What Defines “Success” In the Games Industry?

What Defines “Success” In the Games Industry?

Success in the video games industry is usually measured by sales numbers. The faster those numbers are racked up, the greater the perceived success. Roughly 5.6 million copies of Call of Duty: Black Ops sold in 24 hours? Congratulations Activision, you have a smash hit on your hands! Medal of Honor sold a measly 500,000 units in one day? Ohhh, better start digging in your medicine cabinet for those cyanide pills, EA. No, long-term sales mean nothing: All that matters is the flash and bang that immediately follows a game’s release. Right?

Fifty-fifty split on “Yes! Of course!” and “No! Stop making crazy generalizations, you idiots!” For big-budget games like Black Ops and Medal of Honor, the first week of sales is immensely important. These are the games that cost millions to produce, advertise and distribute. Sure, a game will continue to sell for months or years after its initial release, but after initial week-long push, the hype surrounding the game cools, and–more importantly–used copies become available, which yields no profit for the publisher. So if EA did in fact sweat a little over Medal of Honor‘s comparatively lackluster debut, it had a right to do so.

However, we need to stop using sales numbers as the sole measurement of a game’s success. What is death for a big budget title is a boon for an indie developer or distributor. An example is Carpe Fulgur, a small company that recently localized Recettear, an odd but lovable indie Japanese role-playing game for the PC. Since being made part of an “Indie Story Pack” on Steam, Recettear has since broken the magical mark of 100,000 copies sold.

“This is a fairly monumental number,” Carpe Fulgur’s founder, Andrew “SpaceDrake” Dice, wrote in his blog. “There aren’t many games in general that can claim to have broken that kind of sales figure, never mind independently-developed-and-published titles. It’s the kind of figure that, on some level, I thought we could never conceivably reach, under any circumstances, ever. Not as a brand-new startup with no advertising budget.”

But even 100,000 copies sold is no guarantee of long-term security, even for an independent company. SpaceDrake realistically outlines what, exactly, 100,000 copies sold means for his company, and for small developers in general. First and foremost, he emphasizes, “We don’t have money coming out of our ears.” But the success of Recettear does mean that Carpe Fulgur will be able to pay its employees and live to fight another day, now that it has found its niche. Writes SpaceDrake, “100,000 copies of Recettear sold proves that the market for imported indie games (not to mention Japanese-style RPGs on the PC) isn’t just there, it’s famished for content, and that Carpe Fulgur knows how to serve that market.”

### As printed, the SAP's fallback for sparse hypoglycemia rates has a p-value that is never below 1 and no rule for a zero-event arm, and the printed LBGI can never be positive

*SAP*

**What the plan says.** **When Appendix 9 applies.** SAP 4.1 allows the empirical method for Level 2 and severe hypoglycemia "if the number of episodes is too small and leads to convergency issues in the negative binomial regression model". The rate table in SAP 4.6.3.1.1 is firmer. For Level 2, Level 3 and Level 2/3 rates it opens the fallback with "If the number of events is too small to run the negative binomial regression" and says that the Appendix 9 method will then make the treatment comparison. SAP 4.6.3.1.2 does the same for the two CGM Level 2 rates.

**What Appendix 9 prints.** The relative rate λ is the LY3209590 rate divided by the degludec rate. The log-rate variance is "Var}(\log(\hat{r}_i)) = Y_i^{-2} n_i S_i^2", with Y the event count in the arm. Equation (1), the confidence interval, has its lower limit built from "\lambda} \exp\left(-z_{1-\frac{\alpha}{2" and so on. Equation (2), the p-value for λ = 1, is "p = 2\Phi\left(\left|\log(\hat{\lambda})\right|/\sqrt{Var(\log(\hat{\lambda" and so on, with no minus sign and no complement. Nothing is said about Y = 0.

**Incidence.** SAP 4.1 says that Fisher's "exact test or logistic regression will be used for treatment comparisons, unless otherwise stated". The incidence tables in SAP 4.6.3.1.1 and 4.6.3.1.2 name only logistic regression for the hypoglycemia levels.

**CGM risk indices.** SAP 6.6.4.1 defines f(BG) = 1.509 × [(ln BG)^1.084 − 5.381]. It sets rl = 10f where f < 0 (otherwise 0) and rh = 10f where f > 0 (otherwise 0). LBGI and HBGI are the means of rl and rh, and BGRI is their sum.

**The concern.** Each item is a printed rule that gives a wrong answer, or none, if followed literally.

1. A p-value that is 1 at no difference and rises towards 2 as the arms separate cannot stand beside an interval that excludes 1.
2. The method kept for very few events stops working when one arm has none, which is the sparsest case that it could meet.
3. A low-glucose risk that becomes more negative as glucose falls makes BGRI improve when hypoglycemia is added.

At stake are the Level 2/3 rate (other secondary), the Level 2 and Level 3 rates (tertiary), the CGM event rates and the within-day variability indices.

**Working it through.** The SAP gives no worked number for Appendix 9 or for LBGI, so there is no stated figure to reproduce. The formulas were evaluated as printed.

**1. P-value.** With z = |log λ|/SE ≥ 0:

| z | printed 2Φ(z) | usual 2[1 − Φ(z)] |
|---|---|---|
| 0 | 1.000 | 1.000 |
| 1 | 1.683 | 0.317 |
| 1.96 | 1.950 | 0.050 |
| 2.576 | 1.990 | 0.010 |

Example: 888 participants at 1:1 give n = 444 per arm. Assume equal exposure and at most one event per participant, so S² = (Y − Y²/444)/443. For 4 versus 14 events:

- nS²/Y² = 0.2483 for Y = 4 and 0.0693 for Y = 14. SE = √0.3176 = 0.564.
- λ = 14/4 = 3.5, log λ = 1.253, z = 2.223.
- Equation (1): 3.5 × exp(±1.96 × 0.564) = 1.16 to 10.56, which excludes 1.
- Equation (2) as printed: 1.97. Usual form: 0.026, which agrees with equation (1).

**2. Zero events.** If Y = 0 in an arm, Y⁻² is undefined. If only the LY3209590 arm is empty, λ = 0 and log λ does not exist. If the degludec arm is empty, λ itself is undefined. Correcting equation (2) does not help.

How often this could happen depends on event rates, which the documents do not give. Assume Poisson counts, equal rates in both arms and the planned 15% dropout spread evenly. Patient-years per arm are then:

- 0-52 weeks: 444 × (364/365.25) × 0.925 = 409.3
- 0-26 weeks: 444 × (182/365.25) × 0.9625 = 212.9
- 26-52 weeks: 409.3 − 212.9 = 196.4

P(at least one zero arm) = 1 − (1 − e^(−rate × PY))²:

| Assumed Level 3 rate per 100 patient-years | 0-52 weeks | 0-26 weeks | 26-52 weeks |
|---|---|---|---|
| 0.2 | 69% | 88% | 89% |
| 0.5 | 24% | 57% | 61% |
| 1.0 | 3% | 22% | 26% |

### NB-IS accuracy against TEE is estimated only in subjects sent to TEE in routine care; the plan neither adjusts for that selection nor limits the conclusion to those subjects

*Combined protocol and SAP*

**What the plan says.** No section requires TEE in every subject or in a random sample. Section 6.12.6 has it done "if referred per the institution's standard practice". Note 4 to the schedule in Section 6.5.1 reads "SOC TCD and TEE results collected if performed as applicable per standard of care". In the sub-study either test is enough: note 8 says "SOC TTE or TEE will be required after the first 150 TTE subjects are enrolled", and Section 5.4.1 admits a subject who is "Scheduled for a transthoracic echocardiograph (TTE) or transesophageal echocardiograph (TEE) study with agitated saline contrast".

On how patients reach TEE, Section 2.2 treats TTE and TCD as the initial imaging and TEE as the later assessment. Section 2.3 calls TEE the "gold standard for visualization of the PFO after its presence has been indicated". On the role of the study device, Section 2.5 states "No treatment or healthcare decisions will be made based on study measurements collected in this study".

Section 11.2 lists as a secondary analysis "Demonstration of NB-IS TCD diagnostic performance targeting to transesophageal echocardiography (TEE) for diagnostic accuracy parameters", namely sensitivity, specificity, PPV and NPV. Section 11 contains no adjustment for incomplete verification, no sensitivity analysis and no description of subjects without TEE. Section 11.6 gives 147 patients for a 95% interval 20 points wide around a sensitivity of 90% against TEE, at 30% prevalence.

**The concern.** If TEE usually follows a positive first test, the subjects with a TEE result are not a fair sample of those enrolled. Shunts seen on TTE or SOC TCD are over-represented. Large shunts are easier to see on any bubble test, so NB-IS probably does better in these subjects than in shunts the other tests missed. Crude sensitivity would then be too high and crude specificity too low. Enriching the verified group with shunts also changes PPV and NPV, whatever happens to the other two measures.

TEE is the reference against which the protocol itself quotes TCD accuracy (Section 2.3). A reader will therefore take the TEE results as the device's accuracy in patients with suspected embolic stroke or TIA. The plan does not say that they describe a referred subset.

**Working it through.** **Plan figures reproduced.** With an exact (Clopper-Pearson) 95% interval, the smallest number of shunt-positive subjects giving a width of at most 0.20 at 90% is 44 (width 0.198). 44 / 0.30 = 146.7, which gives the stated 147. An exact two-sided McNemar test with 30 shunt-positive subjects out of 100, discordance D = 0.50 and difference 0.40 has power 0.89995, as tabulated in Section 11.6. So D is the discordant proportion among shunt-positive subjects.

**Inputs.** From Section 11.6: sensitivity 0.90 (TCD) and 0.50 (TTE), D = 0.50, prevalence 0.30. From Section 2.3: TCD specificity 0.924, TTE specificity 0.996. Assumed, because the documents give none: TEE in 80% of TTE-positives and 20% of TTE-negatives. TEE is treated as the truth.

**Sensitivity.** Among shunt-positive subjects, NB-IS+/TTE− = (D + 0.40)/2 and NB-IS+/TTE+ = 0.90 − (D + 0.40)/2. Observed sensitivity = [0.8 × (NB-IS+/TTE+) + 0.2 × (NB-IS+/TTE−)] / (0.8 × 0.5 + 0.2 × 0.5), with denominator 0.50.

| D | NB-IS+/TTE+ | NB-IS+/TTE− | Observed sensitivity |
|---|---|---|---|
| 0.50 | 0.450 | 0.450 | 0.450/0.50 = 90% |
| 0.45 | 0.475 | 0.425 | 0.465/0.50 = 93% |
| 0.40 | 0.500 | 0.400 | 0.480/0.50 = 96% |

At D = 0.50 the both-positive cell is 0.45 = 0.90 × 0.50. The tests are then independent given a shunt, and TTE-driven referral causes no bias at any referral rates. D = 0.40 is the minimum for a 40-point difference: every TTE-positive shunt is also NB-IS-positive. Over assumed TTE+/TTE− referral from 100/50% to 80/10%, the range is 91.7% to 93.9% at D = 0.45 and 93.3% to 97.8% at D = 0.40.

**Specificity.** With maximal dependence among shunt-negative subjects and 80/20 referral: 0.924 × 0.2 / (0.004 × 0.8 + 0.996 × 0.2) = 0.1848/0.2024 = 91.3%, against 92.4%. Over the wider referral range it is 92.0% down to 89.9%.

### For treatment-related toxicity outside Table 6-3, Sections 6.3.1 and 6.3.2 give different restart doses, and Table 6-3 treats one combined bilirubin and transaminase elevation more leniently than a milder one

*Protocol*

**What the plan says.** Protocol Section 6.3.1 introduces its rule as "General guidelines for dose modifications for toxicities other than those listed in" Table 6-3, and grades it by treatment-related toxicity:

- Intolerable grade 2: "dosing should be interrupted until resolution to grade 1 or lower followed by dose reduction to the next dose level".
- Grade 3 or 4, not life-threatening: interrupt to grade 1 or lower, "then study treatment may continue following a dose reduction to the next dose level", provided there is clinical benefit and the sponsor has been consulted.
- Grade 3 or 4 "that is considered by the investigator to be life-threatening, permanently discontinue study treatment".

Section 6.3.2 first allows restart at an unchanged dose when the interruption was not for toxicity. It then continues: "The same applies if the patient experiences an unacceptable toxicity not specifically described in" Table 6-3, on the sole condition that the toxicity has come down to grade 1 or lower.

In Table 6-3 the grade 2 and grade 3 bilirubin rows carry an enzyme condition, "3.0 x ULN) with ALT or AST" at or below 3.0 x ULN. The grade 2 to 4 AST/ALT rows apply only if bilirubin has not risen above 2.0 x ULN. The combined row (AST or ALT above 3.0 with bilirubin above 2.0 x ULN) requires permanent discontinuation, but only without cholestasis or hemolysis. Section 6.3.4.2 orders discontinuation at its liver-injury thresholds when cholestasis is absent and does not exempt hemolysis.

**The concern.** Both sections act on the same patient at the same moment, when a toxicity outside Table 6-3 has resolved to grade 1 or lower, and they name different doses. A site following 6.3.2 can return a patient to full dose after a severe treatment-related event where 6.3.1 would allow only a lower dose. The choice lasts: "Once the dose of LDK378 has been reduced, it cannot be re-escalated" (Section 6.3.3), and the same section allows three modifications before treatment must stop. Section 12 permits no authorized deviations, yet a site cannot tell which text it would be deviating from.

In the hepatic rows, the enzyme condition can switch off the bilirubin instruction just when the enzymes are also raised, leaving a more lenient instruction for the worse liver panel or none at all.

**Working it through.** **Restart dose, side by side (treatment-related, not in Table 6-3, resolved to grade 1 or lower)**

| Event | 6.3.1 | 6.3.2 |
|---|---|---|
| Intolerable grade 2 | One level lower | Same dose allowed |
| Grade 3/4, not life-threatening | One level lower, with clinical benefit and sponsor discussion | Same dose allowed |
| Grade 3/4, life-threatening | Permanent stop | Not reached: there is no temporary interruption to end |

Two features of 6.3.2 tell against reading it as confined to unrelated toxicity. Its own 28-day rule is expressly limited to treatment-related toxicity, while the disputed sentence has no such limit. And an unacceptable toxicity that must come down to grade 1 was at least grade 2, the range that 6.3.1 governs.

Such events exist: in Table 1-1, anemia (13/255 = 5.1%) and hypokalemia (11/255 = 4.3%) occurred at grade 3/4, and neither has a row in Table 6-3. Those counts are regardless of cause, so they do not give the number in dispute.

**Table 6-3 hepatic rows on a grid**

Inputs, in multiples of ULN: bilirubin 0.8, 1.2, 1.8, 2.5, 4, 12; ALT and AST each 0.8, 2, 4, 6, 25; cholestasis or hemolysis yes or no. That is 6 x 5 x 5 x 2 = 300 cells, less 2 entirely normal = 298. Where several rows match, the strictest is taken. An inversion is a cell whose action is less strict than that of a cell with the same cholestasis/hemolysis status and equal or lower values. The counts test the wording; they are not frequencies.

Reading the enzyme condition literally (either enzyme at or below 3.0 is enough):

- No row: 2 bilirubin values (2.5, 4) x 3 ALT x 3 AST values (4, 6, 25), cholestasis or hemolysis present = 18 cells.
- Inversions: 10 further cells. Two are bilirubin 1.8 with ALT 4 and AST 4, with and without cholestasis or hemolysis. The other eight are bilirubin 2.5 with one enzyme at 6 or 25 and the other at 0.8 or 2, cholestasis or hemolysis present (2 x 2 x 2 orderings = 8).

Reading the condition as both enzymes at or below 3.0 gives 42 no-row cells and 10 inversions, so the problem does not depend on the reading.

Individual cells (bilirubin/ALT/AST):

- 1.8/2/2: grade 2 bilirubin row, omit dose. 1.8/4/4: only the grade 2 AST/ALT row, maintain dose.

Success isn’t just about the numbers a studio can rack up. Obviously, those numbers are still a big part of the definition: No money, no paid employees, no funding for future projects. But even a small studio’s mere survival can be considered a measure of success–particularly if that studio takes a page from Carpe Fulgur and serves a dedicated audience without choking on loan debts.

About Nadia Oxford
Nadia is a freelance writer living in Toronto. She played her first game at four, decided games were awesome, and has maintained her position since. She writes for 1UP.com, Slide to Play, GamePro and other publications, and is About.com’s Guide to the Nintendo DS.


  1. So true… I run a small game studio, and to make enough sales so that we can continue on with our own original titles would be my idea of a success.
    This would also allow us to break away from being solely dependent on outsourcing to other studios although in truth we would realistically have to always have some contract work on the go to keep food on the table.

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